There is a great story about the very first photograph taken of Earth from the vantage point of space. In 1972, Apollo 17, the lunar-landing mission crew of NASA, gave us our first look at Earth from beyond the atmosphere – the famous Blue Marble was the first full Earth snapshot, which extends from the Mediterranean Sea area to the Antarctica South polar ice cap.
As described, this photograph occasioned a profound shift in our understanding of ourselves. The thinking behind it is this – back then we could look back at our planet and see it entirely for the first time in human history. This provided a cognitive awaking, it upgraded our self-image, it expanded our consciousness… Astronauts in orbit call this the “Overview Effect”. The term refers to the experience of seeing the reality of the Earth in space, which is understood to be a tiny, fragile ball of life, “Pale Blue Dot” as Carl Sagan says, “hanging in the void”, covered by a paper-thin atmosphere.
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Since my early childhood, I was always curious about the mysteries of space. The idea of space travel still haunts me, not as much as an expansion of physical space but as an expansion of mind for humans beings.
I was 10 when I first discovered deep space objects and looked up the sky unseen before. This was when I first visited Abastumani Astrophysical Observatory in Georgia.
The Observatory is just 3 hours away from the capital city and is easily reached by public transportation. It was founded in 1932 in Samtskhe-Javakheti, the Southeastern part of Georgia, as the first alpine astrophysical observatory on the former Soviet Union territory. Altitude varies between 1650-1700 m above sea level. From the resort Abastumani, the Soviet rope way takes visitors right to the observatory where tourists can enjoy the observatory and stay in a renovated hotel.
Being distant from the air pollution and sky illumination together with excellent natural conditions ranks this place among the top destination of astrophotographers from Georgia and all over the world.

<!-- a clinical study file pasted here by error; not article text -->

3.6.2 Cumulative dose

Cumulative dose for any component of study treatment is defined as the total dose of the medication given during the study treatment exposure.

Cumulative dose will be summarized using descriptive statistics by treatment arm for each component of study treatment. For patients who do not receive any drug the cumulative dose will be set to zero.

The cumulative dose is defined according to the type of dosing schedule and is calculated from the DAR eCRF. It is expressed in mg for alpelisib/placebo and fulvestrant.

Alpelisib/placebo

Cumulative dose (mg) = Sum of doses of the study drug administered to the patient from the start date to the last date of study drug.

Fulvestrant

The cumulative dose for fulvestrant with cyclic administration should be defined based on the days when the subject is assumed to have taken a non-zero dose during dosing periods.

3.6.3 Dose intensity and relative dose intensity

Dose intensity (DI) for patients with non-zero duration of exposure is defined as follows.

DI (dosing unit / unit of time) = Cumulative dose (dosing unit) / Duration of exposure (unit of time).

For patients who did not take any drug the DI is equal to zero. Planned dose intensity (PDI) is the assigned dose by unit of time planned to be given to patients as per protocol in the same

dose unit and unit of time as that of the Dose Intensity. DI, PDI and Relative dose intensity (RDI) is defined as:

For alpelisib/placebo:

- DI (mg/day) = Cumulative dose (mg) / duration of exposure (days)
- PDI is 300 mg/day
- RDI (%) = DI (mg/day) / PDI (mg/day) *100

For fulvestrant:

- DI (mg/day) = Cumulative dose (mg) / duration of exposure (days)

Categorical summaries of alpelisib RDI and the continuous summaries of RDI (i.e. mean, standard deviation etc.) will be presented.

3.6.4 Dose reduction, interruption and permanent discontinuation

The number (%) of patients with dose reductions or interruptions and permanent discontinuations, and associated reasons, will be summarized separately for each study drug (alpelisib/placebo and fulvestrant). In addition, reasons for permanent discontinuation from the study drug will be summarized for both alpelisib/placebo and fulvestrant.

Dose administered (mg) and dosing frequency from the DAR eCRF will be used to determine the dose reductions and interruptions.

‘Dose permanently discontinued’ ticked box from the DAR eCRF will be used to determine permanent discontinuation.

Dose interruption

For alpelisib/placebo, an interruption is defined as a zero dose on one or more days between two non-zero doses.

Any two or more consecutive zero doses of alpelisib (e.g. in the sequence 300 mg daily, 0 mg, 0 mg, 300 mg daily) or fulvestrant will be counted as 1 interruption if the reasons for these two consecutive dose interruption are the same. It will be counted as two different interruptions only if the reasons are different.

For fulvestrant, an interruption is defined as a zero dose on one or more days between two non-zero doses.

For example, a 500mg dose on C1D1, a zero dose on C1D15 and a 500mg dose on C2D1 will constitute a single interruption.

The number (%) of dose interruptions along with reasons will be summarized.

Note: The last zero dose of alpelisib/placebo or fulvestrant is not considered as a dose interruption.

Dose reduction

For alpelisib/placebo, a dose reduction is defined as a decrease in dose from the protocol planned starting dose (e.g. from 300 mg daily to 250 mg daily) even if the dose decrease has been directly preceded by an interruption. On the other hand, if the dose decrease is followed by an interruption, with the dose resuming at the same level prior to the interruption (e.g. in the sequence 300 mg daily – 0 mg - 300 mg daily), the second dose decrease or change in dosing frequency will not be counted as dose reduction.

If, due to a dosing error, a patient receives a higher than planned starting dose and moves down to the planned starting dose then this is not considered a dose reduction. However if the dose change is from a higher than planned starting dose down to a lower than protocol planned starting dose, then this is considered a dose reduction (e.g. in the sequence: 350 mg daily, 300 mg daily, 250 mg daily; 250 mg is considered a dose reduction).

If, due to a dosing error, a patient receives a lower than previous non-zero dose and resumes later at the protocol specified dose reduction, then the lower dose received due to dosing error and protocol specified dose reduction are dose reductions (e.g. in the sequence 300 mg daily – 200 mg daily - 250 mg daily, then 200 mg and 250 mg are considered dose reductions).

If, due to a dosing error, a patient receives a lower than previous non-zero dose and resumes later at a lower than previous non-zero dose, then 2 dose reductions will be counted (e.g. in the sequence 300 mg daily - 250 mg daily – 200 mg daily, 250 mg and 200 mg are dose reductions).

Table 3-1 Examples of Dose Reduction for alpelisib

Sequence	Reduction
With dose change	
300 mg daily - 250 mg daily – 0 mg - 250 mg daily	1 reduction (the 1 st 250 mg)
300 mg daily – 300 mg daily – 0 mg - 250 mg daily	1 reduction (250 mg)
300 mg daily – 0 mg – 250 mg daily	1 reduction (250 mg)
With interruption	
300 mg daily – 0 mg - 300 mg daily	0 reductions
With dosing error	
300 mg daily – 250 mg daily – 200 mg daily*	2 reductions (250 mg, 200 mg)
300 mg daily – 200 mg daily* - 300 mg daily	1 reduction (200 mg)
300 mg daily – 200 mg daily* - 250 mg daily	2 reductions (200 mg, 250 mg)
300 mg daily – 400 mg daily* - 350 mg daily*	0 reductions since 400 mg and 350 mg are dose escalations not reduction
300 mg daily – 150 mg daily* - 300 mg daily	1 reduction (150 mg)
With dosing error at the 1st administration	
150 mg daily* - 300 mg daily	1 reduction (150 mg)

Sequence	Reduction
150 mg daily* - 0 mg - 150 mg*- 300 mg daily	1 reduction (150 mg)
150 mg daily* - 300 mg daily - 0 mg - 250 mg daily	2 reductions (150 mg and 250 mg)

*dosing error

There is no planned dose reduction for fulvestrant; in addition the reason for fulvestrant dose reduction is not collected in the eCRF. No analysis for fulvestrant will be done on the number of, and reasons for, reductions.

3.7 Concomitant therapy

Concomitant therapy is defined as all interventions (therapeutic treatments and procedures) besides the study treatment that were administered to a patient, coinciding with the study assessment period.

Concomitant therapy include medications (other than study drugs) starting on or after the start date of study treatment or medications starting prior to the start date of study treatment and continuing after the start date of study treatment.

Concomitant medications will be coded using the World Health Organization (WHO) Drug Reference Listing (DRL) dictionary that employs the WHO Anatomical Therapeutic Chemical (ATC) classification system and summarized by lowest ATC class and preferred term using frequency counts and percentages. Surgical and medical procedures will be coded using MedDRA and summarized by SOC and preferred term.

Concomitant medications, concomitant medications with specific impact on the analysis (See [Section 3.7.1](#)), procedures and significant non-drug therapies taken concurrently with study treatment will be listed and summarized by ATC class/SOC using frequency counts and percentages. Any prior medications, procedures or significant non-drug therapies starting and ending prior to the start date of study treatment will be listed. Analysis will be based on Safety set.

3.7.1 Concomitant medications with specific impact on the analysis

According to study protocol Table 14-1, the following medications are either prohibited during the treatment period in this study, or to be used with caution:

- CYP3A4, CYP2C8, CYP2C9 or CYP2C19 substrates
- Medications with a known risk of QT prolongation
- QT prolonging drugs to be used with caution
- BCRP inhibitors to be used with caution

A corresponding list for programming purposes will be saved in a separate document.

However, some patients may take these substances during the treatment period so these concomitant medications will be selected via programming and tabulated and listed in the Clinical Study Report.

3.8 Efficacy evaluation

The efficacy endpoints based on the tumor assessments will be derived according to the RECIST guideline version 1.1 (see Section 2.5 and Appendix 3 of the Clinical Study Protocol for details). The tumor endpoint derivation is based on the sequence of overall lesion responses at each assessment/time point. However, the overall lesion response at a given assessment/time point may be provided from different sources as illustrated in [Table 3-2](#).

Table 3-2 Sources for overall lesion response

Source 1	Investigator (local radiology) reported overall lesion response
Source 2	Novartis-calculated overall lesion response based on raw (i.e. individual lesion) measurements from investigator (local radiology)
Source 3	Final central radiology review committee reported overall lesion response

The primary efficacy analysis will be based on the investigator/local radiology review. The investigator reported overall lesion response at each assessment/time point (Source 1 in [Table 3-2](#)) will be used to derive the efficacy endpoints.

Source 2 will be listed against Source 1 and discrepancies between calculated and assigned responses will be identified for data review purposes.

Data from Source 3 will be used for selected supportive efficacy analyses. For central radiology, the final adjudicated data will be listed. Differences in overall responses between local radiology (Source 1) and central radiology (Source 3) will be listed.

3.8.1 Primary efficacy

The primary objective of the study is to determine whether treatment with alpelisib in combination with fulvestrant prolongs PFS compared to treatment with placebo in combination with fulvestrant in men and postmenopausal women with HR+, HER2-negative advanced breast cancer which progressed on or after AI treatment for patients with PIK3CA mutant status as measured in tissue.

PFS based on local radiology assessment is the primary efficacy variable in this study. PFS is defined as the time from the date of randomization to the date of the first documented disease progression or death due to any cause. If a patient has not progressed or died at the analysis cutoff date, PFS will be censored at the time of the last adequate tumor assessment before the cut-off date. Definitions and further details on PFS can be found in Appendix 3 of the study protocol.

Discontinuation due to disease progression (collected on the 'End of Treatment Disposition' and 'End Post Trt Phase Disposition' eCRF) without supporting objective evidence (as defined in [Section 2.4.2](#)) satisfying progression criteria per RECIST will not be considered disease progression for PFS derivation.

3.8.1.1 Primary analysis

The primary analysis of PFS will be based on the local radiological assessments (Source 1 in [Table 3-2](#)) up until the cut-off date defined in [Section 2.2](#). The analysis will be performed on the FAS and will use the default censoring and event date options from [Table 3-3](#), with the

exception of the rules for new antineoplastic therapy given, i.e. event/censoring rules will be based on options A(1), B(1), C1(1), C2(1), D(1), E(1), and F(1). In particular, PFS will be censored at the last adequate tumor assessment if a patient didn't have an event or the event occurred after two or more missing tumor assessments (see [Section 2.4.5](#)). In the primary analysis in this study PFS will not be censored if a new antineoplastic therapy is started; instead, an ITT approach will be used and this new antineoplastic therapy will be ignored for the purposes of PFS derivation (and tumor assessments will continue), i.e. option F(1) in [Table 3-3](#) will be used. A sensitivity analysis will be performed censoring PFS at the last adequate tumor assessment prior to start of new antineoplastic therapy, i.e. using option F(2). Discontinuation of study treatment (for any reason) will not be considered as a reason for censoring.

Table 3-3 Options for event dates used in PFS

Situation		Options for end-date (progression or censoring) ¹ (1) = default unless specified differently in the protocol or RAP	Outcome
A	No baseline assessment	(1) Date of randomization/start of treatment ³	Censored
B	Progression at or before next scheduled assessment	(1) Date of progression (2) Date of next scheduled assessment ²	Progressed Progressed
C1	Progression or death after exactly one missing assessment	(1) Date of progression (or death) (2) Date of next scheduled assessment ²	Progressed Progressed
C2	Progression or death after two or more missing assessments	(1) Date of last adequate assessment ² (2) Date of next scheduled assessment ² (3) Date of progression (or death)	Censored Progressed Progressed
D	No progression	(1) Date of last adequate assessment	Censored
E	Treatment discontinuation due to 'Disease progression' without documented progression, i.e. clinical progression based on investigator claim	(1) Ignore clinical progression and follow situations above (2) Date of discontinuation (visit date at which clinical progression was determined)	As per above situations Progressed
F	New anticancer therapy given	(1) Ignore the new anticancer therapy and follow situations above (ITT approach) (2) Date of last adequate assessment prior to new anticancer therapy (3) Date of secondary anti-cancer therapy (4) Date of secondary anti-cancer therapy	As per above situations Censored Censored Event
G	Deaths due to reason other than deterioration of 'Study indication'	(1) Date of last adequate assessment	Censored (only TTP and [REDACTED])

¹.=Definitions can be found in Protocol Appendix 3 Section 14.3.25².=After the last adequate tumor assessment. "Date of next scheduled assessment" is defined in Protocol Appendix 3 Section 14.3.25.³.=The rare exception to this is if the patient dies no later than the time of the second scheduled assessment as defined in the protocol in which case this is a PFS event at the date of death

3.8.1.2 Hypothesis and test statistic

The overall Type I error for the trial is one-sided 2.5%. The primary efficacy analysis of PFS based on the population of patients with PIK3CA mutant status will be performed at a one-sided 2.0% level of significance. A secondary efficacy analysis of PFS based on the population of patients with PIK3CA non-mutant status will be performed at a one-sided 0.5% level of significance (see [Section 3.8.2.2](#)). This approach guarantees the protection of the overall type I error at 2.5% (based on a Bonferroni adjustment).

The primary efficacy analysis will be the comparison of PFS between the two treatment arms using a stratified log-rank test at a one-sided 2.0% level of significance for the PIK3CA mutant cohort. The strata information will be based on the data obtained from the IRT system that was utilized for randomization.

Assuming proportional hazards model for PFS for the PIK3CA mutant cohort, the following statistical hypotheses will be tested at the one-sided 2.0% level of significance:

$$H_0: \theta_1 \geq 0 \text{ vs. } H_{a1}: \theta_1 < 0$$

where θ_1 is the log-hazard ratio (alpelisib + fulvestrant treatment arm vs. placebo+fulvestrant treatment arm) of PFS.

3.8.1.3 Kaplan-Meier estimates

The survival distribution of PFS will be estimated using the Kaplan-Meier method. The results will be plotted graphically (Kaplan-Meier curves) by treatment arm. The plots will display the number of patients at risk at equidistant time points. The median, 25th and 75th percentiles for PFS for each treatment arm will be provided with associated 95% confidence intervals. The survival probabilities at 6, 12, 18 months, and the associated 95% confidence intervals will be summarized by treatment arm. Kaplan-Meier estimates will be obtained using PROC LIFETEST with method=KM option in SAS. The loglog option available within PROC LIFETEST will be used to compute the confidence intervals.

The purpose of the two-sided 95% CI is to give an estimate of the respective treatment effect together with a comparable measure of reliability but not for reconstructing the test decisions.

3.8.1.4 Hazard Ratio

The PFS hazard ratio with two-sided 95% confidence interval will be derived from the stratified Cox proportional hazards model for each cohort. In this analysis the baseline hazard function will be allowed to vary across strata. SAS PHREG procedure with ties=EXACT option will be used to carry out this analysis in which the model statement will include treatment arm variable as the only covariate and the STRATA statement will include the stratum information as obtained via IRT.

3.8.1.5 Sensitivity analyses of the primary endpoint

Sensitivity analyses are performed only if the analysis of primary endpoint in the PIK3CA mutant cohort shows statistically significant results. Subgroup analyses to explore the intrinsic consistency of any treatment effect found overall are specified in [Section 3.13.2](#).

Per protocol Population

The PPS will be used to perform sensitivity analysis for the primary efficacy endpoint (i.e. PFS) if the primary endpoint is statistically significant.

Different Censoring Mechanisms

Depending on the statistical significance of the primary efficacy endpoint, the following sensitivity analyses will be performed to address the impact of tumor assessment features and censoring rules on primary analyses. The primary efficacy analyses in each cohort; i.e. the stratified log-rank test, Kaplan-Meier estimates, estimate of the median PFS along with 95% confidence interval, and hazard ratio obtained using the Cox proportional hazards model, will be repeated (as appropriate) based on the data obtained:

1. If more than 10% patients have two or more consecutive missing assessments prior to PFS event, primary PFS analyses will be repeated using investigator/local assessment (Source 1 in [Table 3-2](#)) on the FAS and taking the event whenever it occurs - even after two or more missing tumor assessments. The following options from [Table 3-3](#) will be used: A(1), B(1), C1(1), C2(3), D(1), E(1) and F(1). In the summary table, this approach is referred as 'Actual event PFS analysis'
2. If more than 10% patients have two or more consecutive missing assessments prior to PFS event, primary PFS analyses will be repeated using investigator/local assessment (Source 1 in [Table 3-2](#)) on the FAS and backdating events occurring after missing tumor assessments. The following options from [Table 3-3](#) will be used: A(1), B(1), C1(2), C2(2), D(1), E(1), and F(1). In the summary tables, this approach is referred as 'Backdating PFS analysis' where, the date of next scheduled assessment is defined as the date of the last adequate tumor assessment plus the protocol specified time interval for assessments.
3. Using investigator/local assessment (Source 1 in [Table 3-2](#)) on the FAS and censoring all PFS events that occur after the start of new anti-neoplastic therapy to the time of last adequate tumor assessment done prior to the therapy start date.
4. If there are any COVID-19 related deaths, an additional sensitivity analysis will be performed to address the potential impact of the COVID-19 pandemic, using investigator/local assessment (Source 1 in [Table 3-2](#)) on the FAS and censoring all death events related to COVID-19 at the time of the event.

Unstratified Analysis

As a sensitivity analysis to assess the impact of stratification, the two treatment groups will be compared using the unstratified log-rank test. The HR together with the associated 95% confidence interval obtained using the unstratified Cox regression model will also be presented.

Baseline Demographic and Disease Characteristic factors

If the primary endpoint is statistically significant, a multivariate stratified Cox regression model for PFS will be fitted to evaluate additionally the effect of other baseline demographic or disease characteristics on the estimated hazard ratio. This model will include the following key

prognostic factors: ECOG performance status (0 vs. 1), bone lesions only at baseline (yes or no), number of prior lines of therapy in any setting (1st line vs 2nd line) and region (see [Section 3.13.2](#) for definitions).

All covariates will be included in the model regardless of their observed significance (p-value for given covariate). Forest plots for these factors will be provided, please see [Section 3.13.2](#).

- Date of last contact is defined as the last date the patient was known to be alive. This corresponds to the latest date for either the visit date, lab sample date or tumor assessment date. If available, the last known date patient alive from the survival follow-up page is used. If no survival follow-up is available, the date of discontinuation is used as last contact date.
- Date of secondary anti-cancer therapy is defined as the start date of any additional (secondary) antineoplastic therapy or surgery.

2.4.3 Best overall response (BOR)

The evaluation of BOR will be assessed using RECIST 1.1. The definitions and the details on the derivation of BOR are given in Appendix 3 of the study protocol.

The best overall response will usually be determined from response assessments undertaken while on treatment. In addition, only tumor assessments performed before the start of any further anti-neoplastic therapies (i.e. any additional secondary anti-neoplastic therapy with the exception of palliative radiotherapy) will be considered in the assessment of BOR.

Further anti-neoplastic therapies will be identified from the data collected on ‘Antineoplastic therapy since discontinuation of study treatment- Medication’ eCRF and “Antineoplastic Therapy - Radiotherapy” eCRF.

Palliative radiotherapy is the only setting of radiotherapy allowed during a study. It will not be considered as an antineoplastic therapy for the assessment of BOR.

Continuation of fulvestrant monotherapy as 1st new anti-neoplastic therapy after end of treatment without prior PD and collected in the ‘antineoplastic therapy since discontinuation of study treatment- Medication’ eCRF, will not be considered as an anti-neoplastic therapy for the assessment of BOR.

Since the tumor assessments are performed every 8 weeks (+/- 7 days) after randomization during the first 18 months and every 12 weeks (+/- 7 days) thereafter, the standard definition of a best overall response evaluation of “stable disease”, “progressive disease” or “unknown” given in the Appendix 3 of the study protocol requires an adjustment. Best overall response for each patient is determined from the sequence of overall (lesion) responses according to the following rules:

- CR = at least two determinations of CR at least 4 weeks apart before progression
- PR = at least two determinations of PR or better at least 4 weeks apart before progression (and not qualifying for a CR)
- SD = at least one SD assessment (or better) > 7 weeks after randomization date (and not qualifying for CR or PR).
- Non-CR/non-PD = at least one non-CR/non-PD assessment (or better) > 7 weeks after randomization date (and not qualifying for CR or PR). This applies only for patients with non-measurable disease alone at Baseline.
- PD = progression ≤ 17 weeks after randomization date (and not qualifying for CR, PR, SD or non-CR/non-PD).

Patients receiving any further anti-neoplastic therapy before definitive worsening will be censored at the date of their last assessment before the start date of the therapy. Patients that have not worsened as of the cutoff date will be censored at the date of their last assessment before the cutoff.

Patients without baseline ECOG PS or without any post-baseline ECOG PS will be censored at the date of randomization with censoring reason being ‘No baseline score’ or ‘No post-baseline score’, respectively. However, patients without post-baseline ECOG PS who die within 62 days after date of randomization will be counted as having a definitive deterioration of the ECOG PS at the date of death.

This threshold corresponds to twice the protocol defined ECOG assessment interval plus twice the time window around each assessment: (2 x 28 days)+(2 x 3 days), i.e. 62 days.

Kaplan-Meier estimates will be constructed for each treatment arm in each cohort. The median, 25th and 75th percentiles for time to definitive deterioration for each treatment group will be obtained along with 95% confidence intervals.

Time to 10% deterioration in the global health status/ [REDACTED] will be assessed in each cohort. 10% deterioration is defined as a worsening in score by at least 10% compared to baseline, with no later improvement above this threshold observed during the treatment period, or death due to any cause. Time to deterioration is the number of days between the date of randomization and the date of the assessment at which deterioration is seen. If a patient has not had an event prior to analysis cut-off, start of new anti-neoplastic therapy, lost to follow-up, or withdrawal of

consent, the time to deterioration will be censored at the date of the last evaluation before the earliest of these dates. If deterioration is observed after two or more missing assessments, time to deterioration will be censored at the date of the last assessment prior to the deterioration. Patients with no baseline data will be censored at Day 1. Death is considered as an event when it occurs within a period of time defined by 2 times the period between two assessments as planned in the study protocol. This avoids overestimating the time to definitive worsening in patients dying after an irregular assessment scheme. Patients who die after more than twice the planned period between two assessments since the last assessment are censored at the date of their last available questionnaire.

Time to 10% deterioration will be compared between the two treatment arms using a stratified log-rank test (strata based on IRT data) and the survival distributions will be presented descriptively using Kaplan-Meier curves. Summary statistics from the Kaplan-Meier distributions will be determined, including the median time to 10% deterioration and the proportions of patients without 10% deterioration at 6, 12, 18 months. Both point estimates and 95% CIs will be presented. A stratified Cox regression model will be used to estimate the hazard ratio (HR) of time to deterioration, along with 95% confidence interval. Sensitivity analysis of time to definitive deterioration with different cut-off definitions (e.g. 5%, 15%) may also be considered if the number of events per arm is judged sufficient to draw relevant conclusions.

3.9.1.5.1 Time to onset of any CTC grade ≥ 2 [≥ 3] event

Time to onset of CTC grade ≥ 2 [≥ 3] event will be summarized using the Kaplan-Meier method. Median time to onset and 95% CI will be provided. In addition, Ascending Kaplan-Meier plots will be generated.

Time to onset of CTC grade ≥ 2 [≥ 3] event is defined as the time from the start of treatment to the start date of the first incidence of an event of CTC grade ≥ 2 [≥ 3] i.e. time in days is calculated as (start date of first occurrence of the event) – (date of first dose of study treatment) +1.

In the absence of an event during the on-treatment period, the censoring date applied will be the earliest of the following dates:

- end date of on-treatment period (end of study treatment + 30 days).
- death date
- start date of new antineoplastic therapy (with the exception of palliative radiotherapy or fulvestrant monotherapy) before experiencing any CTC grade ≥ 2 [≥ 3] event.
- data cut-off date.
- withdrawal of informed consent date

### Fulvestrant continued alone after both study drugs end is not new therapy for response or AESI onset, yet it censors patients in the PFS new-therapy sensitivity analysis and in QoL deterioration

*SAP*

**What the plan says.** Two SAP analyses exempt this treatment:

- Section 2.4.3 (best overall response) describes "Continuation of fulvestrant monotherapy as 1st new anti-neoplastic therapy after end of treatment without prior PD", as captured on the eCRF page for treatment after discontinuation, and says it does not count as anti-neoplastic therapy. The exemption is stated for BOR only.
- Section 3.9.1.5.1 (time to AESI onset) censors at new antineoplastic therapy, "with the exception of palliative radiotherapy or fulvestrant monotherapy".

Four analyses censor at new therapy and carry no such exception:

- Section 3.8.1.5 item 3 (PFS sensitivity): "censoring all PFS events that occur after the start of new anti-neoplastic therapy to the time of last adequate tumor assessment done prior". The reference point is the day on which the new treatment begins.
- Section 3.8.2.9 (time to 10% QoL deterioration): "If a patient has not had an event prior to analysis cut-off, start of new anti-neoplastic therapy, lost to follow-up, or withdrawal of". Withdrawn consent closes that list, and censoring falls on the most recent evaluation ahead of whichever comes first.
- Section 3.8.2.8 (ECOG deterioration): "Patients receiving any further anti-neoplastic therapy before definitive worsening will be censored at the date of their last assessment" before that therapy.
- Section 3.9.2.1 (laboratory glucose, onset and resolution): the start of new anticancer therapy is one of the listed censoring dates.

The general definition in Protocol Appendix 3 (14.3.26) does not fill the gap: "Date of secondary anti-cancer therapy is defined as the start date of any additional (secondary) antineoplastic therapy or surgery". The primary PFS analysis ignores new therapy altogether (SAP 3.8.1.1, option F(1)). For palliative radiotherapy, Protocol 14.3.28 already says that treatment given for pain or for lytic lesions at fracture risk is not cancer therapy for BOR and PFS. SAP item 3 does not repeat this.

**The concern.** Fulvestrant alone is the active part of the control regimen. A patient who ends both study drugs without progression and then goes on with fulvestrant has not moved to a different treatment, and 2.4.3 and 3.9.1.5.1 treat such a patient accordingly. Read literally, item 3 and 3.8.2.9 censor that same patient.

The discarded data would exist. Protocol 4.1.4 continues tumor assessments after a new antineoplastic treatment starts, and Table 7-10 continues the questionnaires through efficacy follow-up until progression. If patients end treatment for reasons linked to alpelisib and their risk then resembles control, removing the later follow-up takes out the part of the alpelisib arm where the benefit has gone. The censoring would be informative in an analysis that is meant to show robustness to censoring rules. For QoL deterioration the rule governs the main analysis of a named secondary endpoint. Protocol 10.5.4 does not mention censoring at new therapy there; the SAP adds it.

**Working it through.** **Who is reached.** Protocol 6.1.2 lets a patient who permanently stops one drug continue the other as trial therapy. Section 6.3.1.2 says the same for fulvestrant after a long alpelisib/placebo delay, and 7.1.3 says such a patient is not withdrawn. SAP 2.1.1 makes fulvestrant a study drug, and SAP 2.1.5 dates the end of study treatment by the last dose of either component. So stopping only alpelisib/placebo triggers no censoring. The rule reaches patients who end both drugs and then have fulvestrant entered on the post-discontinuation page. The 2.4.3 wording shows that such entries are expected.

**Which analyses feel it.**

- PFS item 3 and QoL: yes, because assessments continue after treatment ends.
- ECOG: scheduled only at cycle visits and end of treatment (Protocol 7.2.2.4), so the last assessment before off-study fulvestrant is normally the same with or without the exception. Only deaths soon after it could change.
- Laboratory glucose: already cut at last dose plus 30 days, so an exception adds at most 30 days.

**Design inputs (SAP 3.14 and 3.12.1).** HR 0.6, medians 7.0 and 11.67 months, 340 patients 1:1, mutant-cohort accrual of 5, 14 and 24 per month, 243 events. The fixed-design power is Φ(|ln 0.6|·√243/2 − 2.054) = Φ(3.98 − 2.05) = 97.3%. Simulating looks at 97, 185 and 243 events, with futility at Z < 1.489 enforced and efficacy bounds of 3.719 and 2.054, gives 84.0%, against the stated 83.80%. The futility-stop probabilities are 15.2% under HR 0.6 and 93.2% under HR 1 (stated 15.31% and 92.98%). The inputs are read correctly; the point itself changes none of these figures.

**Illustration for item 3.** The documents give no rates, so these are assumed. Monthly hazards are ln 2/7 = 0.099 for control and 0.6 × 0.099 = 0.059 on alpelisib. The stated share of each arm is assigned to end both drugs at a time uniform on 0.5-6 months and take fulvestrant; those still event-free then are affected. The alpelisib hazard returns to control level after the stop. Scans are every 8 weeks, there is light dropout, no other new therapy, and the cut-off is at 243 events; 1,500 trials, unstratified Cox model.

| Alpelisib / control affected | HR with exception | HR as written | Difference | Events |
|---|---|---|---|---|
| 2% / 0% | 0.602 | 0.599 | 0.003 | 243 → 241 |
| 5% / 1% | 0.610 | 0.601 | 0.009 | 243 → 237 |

Quite recently, I met a friend who takes astrophotos, recording images of astronomical objects, and large areas of the night sky. Astrophotos are taken at night, with a special technique and can be recorded with both camera and telescope. For amateurs like me, sky miracles can be captured through the camera lens.
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14 years after my first visit at the Observatory I was lucky to be able to go back there, where I once experienced the profoundest awakening of all. And this time, with just few clicks on my Cannon camera, I could eternalize and share this experience with others…
As W.B. Yeats says, “the world is full of magic things, patiently waiting for our senses to grow sharper”. And thanks to the exponential technological advancement, we already have the tools to sharpen our senses, to wander in far space. Nowadays just a regular camera lens can take us to the space journey and fit the whole universe in our brain.
Neil Degrasse Tyson calls this the cosmic perspective, when we keep pushing beyond the limits of space… This is what makes us go further as a civilization. When we look at the cosmic skies, when we domesticate space travel – we see the big picture, we are transformed, we are reset. Contemporary conflicts and disputes are little difficult to support when we see our planet as small part of the vast universe, “inconspicuous point of light against the vast citadel of the stars” – as Carl Sagan says.